I am new to analysis and am having a lot of trouble with this proof. I am not sure if what I have written is valid. Please let me know. Thank you.

** Theorem:** If {an} converges to A and {an + bn} converges to A + B, then {bn} converges.

** Proof:**

Since {an + bn} converges to A + B, for every ε> 0 there exists an N such that for

n > N, |(an + bn) - (A + B)| < ε

=>

|(an - A) + (bn - B)| < ε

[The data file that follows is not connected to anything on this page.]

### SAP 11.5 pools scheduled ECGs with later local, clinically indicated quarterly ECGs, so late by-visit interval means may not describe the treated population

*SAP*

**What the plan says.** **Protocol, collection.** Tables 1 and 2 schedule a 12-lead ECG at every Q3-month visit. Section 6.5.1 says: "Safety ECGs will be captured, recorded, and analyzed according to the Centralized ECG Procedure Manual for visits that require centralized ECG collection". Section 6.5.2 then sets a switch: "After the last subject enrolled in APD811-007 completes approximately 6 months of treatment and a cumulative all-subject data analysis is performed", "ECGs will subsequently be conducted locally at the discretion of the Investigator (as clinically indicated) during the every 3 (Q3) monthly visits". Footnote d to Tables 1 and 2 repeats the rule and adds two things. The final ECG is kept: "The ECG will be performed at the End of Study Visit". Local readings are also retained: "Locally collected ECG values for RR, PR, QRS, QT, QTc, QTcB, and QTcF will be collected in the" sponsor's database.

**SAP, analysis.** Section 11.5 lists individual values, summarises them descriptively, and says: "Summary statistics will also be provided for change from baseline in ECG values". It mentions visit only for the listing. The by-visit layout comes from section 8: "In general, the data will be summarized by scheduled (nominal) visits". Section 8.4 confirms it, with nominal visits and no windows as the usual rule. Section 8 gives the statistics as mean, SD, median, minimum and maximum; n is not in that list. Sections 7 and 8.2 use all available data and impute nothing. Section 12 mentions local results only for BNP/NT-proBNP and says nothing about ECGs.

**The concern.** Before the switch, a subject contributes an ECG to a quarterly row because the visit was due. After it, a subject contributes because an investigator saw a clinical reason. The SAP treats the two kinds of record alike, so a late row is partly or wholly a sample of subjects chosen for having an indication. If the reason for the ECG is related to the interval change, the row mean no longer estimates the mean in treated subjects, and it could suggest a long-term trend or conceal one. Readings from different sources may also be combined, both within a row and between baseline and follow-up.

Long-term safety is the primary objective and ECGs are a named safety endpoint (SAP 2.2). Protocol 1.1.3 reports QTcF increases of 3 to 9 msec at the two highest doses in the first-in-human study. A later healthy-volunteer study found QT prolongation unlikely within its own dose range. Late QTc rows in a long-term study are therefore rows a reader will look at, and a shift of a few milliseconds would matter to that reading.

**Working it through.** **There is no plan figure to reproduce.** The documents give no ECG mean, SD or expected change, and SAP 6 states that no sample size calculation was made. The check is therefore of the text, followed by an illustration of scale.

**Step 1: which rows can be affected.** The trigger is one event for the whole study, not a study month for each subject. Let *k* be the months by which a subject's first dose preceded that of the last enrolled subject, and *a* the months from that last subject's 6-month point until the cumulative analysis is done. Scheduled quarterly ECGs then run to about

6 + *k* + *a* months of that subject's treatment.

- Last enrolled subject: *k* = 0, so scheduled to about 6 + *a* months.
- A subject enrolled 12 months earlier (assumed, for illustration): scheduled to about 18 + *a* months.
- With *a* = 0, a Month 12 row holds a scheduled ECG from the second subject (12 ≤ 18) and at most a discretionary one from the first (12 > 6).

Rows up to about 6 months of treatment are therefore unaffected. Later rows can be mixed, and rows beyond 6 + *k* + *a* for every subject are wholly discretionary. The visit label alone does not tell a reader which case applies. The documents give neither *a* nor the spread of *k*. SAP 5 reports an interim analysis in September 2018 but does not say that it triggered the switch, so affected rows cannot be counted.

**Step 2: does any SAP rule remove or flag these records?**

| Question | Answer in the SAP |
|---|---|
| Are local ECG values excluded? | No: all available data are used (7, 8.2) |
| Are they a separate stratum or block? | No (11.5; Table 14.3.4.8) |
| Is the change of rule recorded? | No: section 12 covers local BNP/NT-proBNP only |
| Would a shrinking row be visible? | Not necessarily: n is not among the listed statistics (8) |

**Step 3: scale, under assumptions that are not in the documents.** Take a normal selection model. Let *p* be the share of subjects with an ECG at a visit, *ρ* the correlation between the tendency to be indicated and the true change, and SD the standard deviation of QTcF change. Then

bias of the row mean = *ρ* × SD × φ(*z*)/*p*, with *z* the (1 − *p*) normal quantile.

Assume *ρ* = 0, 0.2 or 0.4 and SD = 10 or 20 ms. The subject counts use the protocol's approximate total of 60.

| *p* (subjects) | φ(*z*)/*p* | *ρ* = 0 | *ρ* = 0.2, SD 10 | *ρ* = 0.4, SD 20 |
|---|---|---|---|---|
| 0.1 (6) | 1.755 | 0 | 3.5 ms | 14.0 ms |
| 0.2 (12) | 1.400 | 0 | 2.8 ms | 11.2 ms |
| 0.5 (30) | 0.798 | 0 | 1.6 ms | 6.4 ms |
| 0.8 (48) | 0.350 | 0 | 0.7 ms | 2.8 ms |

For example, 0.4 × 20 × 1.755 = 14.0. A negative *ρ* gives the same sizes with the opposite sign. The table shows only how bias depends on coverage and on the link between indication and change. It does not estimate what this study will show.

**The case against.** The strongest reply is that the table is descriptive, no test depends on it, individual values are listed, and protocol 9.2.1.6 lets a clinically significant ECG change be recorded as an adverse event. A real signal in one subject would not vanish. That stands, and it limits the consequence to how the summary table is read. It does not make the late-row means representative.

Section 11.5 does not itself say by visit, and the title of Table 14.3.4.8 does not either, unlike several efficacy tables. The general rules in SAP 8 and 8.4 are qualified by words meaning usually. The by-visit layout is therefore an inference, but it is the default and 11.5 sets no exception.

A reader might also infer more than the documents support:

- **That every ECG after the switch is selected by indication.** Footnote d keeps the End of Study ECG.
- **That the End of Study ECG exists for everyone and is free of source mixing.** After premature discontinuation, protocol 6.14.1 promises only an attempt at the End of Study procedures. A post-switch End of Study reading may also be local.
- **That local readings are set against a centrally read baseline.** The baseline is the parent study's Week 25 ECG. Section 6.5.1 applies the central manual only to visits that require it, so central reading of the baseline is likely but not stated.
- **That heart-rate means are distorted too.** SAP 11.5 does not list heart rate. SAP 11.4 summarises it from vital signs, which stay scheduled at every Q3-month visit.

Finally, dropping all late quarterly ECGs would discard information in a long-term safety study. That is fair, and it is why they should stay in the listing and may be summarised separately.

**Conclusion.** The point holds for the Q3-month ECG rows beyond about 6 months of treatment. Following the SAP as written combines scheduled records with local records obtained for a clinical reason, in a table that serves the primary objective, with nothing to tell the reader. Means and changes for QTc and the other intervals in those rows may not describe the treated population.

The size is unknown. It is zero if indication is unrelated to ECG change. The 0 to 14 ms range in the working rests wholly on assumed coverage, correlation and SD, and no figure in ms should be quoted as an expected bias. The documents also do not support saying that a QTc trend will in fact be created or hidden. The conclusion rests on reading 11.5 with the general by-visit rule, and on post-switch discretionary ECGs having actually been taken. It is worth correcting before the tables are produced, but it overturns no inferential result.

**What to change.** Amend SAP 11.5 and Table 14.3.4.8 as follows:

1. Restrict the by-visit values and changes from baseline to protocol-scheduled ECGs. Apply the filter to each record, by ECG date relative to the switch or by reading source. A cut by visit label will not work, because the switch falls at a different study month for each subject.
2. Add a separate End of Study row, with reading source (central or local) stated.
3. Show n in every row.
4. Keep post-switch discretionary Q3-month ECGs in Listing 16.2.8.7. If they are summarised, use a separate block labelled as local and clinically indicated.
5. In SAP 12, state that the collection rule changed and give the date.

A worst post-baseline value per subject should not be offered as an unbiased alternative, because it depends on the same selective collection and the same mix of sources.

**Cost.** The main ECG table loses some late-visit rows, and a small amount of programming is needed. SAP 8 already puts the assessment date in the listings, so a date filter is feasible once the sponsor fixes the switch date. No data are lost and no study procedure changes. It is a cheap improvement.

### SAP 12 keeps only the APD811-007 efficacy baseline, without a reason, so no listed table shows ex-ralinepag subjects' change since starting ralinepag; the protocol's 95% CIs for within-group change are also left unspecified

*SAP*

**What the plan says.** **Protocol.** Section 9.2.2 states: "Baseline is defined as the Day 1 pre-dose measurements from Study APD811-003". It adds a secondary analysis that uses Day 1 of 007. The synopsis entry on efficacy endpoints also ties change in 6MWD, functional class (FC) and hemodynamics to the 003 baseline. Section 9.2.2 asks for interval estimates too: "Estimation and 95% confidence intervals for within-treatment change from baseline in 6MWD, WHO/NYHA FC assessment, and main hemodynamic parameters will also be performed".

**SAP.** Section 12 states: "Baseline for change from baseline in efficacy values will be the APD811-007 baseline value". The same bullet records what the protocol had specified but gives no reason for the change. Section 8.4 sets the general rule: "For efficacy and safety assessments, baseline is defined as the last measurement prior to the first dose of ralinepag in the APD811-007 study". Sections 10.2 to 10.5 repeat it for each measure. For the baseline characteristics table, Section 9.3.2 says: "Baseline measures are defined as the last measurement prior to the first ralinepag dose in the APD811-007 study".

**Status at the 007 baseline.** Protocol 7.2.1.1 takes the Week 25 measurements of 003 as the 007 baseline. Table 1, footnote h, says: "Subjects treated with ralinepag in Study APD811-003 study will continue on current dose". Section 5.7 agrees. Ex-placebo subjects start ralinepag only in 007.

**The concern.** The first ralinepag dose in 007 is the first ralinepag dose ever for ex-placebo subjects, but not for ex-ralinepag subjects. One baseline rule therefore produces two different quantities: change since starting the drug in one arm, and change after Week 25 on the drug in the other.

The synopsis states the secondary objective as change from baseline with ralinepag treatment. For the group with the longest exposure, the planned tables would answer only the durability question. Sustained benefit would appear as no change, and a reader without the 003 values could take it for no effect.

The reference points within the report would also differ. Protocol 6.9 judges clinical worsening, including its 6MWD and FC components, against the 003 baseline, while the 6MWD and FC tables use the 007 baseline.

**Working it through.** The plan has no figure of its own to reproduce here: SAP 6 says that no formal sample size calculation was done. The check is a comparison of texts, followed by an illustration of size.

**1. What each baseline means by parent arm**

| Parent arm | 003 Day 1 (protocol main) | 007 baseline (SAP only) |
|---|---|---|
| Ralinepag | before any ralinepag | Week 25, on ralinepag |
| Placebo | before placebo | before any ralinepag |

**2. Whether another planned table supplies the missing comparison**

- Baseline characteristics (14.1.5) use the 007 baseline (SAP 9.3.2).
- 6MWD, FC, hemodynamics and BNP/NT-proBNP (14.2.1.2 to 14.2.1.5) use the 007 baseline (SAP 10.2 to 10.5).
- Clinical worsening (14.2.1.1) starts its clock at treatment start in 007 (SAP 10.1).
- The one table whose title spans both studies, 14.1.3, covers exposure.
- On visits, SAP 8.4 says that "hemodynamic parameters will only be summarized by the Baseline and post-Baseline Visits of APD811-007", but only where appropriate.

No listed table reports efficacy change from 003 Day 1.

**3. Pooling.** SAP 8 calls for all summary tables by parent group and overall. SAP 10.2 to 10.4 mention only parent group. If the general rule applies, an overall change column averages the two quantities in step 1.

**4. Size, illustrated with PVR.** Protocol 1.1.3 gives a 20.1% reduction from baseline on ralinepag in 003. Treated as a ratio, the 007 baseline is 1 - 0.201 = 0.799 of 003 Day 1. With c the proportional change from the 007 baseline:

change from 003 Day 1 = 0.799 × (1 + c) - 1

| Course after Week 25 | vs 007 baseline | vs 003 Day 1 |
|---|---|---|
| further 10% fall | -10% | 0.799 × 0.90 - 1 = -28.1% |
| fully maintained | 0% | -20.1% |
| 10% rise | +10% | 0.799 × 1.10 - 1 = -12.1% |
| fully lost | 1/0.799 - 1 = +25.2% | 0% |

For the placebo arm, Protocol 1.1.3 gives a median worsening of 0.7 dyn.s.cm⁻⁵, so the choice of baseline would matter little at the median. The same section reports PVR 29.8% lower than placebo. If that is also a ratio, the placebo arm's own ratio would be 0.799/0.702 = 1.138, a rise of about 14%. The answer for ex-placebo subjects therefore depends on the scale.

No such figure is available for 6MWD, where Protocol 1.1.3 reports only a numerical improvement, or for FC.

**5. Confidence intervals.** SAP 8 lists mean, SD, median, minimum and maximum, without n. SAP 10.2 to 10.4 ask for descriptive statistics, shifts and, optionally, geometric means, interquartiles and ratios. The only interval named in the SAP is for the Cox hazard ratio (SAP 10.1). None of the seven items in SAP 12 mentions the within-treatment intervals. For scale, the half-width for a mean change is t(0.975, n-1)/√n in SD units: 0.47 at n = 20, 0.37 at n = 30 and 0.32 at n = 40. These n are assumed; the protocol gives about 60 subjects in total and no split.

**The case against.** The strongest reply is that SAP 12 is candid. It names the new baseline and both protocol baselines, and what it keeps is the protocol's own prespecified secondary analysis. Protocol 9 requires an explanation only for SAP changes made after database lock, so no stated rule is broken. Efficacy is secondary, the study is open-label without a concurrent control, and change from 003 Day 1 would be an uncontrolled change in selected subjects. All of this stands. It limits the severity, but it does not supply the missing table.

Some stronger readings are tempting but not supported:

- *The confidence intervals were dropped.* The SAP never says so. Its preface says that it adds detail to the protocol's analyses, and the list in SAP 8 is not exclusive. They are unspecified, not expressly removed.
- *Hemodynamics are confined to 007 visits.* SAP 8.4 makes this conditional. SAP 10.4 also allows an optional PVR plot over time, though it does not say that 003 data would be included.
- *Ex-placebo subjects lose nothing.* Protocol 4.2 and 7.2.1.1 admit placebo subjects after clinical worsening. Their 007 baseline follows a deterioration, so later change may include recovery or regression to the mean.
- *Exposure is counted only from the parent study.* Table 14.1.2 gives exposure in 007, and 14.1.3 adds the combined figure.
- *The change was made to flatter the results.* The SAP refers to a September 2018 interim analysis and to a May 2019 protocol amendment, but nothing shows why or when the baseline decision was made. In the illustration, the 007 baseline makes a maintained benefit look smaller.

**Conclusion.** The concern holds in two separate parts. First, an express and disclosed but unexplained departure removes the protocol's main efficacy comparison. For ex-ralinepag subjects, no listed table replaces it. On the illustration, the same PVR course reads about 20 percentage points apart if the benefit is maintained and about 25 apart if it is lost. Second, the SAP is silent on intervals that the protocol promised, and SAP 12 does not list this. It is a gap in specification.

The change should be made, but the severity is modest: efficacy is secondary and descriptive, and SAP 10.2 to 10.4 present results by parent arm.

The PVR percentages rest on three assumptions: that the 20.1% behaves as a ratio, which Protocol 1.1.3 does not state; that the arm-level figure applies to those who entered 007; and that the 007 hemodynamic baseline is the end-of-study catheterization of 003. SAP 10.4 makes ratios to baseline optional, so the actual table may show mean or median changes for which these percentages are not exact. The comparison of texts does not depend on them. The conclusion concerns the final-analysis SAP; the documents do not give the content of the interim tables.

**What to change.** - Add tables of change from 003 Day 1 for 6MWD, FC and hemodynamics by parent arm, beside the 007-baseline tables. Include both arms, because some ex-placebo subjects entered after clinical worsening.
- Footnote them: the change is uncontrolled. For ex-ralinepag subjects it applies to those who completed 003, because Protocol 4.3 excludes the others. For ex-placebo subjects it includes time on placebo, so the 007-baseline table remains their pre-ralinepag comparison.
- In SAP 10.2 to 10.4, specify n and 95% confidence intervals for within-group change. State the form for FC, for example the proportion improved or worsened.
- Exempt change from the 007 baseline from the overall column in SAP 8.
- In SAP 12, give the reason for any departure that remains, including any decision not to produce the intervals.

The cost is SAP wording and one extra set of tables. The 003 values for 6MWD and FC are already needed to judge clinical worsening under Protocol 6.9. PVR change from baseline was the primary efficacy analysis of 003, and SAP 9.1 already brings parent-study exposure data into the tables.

It is true that

|(an - A) + (bn - B)| ≤ |an - A| + |bn - B|

It is also true that

|(an - A) + (bn - B)| - |an - A| < ε for n > N

Thus it is true that

|(an - A) + (bn - B)| - |an - A| ≤ |an - A| + |bn - B| - |an - A| < ε

for n > N

Therefore

|an - A| + |bn - B| - |an - A| < ε for n > N

so

|bn - B| < ε for n > N

Since for ε there exists an N such that n > N => |bn - B| < ε, then {bn} converges.■

I used the same N for {bn} that I used for {an +bn} because if it works for

{an + bn} and {bn} is inside {an + bn}, then I reason it will work for {bn} too.